In a rare appearance in the Pentagon press briefing room, the president announced that the military will be reshaped over time with an emphasis on countering terrorism, maintaining a nuclear deterrent, protecting the U.S. homeland, and "deterring and defeating aggression by any potential adversary."
Those are not new military missions, and Obama announced no new capabilities or defense initiatives. He described a U.S. force that will retain much of its recent focus, with the exception of fighting a large-scale, prolonged conflict like the newly ended Iraq mission or the ongoing war in Afghanistan.
"As we end today's wars and reshape our armed forces, we will ensure that our military is agile, flexible and ready for the full range of contingencies," he wrote in a preamble to the new strategy, which is titled, "Sustaining U.S. Global Leadership: Priorities for 21st Century Defense."
The strategy hints at a reduced U.S. military presence in Europe and says Asia will be a bigger priority. It also emphasizes improving U.S. capabilities in the areas of cyberwarfare and missile defense.
Obama's decision to announce the strategy himself underscores the political dimension of Washington's debate over defense savings. The administration says smaller Pentagon budgets are a must but will not come at the cost of sapping the strength of a military in transition, even as it gets smaller.
In a presidential election year, the strategy gives Obama a rhetorical tool to defend his Pentagon budget-cutting choices. Republican contenders for the White House already have criticized Obama on a wide range of national security issues, including missile defense, Iran and planned reductions in ground forces.
Obama also wants the new strategy to represent a pivot point in his stewardship of defense policy, which has been burdened throughout his presidency by the wars he inherited and their drag on resources.
The new strategy moves the U.S. further from its longstanding goal of being able to successfully fight two major regional wars -- like the 1991 Gulf War to evict Iraqi forces from Kuwait or a prospective ground war in Korea -- at the same time.
The strategy document announced by Obama contained no specifics on the size of expected troop reductions; the Army and Marine Corps already are set to shrink beginning in 2015. The document said the Pentagon will have to find savings in pay and health care benefits for members of the military, but it offered no specifics.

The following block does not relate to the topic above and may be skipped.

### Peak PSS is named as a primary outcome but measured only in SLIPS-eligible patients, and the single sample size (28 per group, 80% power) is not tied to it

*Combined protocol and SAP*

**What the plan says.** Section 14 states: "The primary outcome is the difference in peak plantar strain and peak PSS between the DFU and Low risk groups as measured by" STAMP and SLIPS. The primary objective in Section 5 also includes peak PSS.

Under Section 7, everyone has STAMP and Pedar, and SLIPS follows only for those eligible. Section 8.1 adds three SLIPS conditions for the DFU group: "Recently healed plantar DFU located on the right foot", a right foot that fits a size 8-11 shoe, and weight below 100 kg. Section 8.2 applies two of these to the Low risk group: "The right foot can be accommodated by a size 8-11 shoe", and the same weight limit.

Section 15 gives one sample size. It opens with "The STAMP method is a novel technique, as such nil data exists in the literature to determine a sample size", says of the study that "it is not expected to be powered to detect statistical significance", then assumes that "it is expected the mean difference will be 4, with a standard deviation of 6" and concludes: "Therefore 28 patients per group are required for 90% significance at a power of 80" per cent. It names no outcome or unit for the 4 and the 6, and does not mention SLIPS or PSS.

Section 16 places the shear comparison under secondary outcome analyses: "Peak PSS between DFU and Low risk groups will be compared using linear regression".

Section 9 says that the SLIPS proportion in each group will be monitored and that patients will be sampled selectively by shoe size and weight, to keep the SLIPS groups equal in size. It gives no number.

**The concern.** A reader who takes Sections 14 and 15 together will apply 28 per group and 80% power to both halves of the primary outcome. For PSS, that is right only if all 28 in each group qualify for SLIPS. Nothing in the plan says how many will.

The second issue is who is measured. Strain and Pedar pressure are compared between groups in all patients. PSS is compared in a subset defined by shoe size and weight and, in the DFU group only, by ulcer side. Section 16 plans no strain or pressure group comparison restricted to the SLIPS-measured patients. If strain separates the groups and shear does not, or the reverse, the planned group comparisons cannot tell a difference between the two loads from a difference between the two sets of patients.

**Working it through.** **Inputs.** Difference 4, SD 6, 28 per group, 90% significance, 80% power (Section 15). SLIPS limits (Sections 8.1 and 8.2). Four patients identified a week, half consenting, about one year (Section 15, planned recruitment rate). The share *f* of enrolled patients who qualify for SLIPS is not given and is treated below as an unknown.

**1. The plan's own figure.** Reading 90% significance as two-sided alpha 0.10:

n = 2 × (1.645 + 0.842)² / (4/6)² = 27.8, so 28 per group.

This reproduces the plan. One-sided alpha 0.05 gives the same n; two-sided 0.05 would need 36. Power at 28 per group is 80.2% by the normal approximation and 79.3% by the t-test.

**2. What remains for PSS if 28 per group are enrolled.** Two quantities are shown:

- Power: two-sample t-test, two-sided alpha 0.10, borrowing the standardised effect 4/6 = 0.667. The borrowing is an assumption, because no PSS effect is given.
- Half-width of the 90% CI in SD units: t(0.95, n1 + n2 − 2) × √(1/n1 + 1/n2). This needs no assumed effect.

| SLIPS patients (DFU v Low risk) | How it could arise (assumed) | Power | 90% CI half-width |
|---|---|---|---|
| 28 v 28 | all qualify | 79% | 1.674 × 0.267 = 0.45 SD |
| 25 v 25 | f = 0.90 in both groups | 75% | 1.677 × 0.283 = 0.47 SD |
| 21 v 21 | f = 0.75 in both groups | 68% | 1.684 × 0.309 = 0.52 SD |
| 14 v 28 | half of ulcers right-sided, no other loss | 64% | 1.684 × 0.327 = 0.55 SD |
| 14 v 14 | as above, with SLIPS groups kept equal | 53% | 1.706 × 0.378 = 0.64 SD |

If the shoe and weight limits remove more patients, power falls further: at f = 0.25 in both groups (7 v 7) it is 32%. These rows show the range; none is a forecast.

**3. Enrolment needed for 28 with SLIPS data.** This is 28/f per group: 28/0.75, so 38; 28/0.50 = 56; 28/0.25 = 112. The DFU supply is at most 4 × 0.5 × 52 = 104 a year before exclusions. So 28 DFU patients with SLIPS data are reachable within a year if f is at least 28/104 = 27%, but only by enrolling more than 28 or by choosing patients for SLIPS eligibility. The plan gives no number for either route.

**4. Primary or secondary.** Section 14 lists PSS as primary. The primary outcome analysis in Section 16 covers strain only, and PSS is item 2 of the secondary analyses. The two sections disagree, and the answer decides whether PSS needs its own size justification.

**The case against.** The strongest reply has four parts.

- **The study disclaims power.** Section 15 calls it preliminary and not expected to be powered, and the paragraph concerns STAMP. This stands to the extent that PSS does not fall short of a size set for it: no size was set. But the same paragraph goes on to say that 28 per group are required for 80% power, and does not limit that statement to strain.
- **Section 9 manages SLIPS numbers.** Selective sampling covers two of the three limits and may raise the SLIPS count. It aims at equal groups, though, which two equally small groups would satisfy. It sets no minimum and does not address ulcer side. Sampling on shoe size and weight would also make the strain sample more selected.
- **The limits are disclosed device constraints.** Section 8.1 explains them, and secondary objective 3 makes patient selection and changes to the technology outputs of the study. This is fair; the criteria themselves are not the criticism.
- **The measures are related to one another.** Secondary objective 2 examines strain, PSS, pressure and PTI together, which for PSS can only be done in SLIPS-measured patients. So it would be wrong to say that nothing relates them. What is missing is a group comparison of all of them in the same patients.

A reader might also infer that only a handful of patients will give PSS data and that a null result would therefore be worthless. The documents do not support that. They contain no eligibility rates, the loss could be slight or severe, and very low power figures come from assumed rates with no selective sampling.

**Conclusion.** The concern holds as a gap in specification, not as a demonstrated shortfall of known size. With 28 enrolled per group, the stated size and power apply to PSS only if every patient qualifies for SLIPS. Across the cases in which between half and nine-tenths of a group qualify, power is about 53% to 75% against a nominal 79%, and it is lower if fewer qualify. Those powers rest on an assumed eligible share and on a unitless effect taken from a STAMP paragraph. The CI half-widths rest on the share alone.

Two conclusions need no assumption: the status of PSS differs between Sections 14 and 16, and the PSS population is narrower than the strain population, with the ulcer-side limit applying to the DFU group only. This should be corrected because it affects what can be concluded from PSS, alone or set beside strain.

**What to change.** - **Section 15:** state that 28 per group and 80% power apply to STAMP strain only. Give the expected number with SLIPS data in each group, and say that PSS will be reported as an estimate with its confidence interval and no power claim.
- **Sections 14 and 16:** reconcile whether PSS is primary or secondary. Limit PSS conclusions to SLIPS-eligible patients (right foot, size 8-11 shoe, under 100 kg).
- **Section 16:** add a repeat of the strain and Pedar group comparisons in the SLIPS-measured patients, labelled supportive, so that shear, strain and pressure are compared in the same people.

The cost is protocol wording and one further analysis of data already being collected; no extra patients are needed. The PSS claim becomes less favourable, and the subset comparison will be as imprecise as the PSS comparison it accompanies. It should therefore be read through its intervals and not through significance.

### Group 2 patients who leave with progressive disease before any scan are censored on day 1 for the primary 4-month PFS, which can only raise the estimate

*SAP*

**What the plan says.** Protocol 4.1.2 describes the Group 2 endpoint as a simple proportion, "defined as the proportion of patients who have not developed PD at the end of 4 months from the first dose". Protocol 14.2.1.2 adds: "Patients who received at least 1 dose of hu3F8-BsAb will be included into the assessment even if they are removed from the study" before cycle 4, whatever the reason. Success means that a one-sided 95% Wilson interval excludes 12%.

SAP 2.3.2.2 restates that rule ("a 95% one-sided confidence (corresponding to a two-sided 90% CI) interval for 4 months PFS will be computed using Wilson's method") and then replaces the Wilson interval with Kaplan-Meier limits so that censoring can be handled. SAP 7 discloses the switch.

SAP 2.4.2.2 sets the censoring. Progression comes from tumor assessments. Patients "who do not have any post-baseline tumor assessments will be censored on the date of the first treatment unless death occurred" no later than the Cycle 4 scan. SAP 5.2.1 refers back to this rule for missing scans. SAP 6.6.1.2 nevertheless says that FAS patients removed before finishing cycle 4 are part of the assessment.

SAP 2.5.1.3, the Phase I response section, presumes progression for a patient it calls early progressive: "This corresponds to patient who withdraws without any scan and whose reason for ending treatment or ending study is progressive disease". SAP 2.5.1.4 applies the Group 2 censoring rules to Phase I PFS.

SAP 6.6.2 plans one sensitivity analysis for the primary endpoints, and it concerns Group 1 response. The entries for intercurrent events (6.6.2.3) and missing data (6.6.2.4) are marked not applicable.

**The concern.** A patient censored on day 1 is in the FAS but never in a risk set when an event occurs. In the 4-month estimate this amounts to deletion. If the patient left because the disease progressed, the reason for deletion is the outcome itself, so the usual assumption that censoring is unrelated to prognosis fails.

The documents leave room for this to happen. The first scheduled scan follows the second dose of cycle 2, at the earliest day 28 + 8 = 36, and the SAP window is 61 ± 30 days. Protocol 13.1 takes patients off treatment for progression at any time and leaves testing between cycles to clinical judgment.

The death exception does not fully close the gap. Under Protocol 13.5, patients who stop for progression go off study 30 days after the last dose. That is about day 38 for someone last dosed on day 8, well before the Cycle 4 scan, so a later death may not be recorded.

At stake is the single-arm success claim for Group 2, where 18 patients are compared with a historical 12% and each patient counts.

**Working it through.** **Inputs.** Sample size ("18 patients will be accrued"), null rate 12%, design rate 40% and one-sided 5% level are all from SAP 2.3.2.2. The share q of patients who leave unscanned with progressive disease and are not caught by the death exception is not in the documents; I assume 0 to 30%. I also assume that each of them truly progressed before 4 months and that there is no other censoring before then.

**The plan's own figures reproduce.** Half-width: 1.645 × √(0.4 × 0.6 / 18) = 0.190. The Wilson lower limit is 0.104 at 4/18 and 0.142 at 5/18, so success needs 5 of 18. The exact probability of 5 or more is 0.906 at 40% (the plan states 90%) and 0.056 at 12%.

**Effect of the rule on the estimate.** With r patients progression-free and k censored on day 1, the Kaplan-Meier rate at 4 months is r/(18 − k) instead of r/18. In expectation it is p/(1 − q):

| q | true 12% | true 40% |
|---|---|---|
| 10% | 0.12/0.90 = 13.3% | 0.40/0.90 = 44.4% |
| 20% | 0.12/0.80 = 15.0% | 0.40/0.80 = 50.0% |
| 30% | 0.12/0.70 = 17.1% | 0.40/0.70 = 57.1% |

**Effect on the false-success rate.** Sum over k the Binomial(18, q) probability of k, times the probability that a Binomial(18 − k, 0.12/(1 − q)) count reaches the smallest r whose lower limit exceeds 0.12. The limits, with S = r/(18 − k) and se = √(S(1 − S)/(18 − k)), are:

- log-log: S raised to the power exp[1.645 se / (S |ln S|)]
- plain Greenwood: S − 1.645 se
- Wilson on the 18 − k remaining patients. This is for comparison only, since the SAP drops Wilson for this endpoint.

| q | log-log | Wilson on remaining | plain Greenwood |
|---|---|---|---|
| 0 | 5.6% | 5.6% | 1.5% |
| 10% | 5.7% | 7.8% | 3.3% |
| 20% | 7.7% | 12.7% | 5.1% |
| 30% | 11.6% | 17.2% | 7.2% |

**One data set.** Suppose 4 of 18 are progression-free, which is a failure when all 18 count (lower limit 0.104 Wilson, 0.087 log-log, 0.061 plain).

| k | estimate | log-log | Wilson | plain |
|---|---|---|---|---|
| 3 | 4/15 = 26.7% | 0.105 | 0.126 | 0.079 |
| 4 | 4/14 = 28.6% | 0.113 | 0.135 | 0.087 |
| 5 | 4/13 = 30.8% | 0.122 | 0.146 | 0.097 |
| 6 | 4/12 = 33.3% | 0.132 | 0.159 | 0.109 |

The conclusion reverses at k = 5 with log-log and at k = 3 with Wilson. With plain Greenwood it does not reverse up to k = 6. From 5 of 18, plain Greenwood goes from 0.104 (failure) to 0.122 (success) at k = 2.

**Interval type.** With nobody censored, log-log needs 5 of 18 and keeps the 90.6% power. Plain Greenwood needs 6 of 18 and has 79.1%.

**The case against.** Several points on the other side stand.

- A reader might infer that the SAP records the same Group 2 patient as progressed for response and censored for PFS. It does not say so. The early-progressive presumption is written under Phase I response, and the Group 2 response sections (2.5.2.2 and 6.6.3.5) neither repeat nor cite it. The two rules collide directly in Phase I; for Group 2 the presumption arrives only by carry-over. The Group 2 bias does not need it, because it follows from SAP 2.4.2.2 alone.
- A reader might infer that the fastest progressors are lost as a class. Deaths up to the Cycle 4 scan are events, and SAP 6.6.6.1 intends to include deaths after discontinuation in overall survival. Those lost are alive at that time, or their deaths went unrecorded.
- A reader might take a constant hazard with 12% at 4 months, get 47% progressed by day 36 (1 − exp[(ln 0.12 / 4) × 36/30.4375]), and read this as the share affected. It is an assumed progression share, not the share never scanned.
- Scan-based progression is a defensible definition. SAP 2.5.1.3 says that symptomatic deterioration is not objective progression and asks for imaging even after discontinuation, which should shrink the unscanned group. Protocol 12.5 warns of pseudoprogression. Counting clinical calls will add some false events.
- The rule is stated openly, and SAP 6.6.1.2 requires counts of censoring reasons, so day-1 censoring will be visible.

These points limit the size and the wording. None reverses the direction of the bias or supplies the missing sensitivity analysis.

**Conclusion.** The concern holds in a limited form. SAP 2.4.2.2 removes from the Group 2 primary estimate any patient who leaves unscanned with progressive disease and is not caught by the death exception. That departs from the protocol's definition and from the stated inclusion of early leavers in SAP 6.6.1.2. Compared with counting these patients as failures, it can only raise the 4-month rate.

It made clear that while some current missions of the military will be curtailed, none will be scrapped entirely.
"Wholesale divestment of the capability to conduct any mission would be unwise, based on historical and projected uses of U.S. military forces and our inability to predict the future," the document said.
The administration and Congress already are trimming defense spending to reflect the closeout of the Iraq war and the drawdown in Afghanistan. The massive $662 billion defense budget planned for next year is $27 billion less than Obama wanted and $43 billion less than Congress gave the Pentagon this year.
Appearing with Obama to answer reporters' questions about the strategy document were Defense Secretary Leon Panetta and the Joint Chiefs chairman, Army Gen. Martin Dempsey. Panetta in recent months had previewed the main themes of the strategy by emphasizing a need to continue pressuring al-Qaida and paying more attention to Asian security challenges, including China and North Korea.
Factors guiding the Obama administration's approach to reducing the defense budget are not limited to war-fighting strategy. They also include judgments about how to contain the growing cost of military health care, pay and retirement benefits. The administration is expected to form a commission to study the issue of retirement benefits, possibly led by a prominent retired military officer.
The administration is in the final stages of deciding specific cuts in the 2013 budget, which Obama will submit to Congress next month. The strategy to be announced by Panetta and Dempsey is meant to accommodate about $489 billion in defense cuts over the coming 10 years, as called for in a budget deal with Congress last summer. An additional $500 billion in cuts may be required starting in January 2013.
A prominent theme of the Pentagon's new strategy is what Panetta has called a renewed commitment to security in the Asia-Pacific region.
The administration is not anticipating military conflict in Asia, but Panetta believes the U.S. got so bogged down in Iraq and Afghanistan after 9/11 that it missed chances to improve its position in other regions.
China is a particular worry because of its economic dynamism and rapid defense buildup. A more immediate concern is Iran, not only for its threats to disrupt the flow of international oil but also for its nuclear ambitions.